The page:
A few years ago, a woman I knew moved into Detroit and decided to try putting her son, a slow learner, into a public high school.
She had been warned that the schools were impossible. However, she was somewhat of an idealist who believed public schools were essential to our democracy. So she felt it was important to at least give them a try. She thought the horror stories had to be exaggerated.
They weren't. The district put her son, for whom graduating would have been a challenge in any case, into all Advanced Placement classes. There was no way he could pass those classes. She called the office. Sorry, they said.
Those are classes where we have empty desks, so that's where we put him. He dropped out, and I lost track of them. Other educators have told me that stories like that are common.
But Detroit's wretchedly dysfunctional schools aren't the main issue. What really matters is the impending failure of all our state's public schools. Michigan, once a high-income state, is now headed for the cellar, thanks to the collapse of our old brawn-based economy.
In terms of per-person income, we are now 37th or lower, and on a rapid transit ride to the bottom. Tom Watkins, perhaps the most thoughtful state superintendent of schools in recent times, says our system of public education is "bankrupt — fiscally, morally and academically." Watkins was our state's top education official until 2005, when he challenged the prevailing orthodoxy.
Gov. Jennifer Granholm then promptly forced him out of office. Watkins is a man of integrity; when the Toledo Public Schools offered him the top job this year, Watkins asked for unanimous support of the board, so that he could make the hard and necessary changes that urban school district needs to make to survive. They wouldn't give it to him, and so he declined to take the job. Now, he works as a business and education consultant here and in China, a nation he tells me, is getting the better of us in both arenas.
The biggest trouble with education in this state, he says, is not the amount of money we are spending. It is that we aren't thinking about it in the right way. "Conservatives" are all about slashing teacher salaries, benefits and pensions, which account for the vast majority of education spending. So-called liberals want to protect our teachers' standards of living. Neither camp thinks much about the only thing that matters — educating our children.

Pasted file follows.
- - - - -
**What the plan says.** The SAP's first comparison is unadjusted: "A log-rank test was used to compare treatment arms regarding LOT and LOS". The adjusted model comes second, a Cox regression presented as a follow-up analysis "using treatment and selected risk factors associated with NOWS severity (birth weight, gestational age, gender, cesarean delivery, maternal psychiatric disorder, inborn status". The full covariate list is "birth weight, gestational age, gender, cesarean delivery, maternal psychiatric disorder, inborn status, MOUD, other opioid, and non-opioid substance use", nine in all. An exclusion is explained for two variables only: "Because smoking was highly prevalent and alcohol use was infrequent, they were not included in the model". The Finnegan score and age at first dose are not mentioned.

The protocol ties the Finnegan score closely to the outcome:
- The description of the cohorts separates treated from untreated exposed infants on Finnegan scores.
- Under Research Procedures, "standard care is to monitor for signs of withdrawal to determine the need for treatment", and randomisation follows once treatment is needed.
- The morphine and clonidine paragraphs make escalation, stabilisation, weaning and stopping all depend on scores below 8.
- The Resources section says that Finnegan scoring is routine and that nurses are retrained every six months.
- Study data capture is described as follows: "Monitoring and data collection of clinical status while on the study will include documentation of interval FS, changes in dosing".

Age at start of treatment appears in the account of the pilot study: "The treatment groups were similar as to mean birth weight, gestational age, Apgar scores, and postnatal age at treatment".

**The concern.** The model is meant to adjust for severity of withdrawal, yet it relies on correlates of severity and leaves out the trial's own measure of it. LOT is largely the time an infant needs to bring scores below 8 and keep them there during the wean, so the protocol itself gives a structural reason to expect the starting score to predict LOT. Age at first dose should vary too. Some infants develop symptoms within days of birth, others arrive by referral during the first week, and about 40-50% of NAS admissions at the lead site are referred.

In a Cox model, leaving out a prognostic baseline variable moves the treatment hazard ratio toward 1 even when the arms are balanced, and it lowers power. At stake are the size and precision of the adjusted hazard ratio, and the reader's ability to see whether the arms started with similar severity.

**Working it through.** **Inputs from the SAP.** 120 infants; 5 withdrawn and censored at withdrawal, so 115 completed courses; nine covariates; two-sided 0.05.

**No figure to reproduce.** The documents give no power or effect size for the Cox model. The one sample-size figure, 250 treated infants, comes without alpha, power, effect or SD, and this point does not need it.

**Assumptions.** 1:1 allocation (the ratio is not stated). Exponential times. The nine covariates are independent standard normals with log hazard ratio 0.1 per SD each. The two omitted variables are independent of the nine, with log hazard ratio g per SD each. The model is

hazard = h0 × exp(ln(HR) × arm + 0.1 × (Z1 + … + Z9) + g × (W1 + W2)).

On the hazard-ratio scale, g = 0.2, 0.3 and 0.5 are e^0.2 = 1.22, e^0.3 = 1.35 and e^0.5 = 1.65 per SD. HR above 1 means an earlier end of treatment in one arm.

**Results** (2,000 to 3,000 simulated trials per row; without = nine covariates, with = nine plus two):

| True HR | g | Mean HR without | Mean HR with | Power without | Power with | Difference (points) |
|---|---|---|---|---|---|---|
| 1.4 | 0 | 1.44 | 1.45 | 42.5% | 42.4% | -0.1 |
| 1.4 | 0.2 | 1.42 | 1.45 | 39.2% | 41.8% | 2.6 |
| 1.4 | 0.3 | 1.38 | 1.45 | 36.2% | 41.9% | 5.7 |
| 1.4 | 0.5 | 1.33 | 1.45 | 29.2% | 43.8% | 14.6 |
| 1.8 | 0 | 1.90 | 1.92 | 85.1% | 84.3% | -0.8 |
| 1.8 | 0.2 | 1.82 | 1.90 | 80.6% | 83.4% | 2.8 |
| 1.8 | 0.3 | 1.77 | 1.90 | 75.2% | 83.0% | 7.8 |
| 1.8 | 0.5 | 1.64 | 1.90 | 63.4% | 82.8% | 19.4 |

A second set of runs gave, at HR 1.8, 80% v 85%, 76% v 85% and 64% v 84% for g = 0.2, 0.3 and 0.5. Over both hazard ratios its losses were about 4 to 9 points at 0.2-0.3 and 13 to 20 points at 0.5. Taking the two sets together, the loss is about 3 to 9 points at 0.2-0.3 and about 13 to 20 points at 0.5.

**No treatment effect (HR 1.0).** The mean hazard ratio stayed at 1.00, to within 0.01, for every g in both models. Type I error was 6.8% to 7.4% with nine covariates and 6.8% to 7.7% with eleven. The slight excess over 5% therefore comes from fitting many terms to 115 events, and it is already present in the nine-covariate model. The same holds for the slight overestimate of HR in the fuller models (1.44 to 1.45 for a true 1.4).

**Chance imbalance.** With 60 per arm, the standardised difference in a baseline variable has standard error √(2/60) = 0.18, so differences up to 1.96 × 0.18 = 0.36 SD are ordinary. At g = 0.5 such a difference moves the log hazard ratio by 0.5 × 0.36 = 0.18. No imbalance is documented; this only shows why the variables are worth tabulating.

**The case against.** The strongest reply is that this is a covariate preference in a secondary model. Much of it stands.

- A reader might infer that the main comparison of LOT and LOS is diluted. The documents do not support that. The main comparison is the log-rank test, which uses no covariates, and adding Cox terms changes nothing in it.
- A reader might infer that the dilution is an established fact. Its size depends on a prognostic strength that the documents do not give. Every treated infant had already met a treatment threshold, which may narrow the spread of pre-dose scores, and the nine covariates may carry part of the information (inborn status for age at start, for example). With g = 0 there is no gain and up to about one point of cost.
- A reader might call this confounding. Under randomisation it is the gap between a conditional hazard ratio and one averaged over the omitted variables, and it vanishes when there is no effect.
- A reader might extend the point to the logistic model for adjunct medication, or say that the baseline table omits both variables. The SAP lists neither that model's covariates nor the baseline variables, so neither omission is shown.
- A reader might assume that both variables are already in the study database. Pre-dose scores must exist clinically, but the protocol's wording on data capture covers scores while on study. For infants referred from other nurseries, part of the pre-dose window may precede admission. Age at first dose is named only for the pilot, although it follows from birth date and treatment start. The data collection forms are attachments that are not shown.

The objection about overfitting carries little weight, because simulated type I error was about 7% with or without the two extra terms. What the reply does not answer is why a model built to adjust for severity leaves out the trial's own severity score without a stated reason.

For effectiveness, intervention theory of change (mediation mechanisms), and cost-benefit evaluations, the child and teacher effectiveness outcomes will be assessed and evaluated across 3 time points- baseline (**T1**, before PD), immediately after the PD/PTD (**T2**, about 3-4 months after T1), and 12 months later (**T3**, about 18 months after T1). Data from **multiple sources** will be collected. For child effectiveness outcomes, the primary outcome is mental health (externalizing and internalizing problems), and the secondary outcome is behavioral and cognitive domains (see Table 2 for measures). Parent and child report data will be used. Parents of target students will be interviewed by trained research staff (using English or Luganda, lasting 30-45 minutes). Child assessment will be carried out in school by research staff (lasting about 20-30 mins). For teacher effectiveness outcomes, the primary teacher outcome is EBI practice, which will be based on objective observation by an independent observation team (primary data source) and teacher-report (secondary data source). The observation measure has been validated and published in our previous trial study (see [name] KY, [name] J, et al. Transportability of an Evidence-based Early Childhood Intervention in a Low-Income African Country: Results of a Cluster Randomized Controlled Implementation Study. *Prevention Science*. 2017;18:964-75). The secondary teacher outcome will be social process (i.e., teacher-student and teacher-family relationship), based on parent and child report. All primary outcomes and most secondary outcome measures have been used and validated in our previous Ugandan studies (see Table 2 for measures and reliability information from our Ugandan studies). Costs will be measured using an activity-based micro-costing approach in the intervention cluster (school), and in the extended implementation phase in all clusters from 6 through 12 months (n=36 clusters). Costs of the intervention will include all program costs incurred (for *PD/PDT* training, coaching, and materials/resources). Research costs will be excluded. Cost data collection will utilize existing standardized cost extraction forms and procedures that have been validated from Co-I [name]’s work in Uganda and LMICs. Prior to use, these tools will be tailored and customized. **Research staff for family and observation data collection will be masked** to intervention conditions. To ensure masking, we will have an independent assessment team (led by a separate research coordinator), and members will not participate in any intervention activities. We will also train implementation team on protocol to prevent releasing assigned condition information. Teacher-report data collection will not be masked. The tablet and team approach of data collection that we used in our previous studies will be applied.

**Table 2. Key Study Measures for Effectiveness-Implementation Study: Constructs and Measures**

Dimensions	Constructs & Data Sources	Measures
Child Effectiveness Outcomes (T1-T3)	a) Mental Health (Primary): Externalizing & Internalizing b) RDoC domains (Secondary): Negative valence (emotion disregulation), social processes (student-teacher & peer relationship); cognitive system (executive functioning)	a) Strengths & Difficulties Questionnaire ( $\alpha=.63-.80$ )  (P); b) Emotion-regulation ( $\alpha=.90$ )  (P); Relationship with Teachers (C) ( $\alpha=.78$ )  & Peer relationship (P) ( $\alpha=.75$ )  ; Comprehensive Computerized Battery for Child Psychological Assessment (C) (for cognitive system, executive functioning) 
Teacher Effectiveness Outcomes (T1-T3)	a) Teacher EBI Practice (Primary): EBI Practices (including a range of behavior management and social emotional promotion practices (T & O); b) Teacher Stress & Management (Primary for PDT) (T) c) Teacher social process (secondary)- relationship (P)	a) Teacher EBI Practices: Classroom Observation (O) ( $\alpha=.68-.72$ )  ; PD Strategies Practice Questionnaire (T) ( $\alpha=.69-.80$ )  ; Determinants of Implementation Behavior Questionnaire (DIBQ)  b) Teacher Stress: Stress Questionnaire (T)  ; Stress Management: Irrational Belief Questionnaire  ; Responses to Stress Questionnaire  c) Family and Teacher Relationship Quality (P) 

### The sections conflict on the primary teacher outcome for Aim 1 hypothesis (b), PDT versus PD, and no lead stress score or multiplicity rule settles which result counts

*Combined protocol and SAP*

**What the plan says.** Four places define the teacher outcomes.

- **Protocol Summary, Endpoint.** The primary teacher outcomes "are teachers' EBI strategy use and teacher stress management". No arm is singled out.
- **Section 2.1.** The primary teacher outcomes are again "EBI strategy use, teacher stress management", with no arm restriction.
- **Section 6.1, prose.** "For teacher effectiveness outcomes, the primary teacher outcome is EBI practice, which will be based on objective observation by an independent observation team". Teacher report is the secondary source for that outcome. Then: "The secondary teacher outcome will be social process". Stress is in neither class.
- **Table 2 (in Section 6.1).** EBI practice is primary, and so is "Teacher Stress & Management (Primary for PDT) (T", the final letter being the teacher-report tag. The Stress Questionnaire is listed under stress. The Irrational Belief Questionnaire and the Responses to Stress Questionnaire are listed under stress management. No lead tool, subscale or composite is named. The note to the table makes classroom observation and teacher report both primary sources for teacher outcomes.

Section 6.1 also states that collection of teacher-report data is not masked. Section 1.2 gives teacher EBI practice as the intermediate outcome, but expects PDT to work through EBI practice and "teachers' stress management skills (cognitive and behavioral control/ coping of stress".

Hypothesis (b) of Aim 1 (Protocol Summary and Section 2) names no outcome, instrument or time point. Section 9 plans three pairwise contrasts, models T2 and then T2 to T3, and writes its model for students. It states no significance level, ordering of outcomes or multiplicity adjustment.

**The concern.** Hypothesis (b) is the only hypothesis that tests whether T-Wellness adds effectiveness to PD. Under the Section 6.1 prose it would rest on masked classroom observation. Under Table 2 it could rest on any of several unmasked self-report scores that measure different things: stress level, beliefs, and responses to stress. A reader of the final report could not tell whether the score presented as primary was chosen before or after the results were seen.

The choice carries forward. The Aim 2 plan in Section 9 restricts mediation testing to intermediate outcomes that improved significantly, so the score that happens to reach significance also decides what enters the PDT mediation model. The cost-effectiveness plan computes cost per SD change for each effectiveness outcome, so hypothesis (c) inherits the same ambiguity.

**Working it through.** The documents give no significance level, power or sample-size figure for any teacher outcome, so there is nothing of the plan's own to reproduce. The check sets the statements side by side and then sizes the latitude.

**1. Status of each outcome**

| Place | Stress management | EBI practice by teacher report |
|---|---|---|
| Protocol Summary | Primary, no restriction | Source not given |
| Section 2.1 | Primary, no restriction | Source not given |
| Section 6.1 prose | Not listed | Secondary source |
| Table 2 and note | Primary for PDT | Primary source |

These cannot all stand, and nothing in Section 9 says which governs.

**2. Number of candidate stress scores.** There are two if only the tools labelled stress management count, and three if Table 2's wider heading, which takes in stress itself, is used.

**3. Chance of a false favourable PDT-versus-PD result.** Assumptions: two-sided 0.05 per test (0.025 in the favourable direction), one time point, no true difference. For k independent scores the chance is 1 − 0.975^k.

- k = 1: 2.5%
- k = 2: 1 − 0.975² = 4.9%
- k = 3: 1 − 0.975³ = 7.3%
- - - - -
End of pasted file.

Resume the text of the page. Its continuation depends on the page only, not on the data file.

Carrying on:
We have other things to worry about than the "brain drain," of graduates fleeing our state for jobs in Chicago. "We need to be equally concerned about the uneducated and undereducated ones that stay behind," Watkins notes.
You'd never know from the newspapers what happens to the hundreds of thousands of dropouts and barely literate high school "graduates" the system churns out, year after year. Many, maybe most, will eventually become an expensive drain on society. The bottom line is that our education system is clearly not designed for the benefit of the person who is supposed to be its focus: the student. Six years ago, realizing this, Watkins took on the education establishment. He posed, in various ways, the question he asked in a guest column in the Dearborn Press and Guide last week: "Would our schools exist for teaching, learning and children, or exist for power, control, politics and adults?"
Watkins soon found out that, as he puts it, "the latter won." Outgoing Speaker of the House Andy Dillon found out much the same when he suggested that, in a state with shrinking resources, teacher pensions and health care benefits couldn't stay the same as in the good old full-employment-at-high wages days.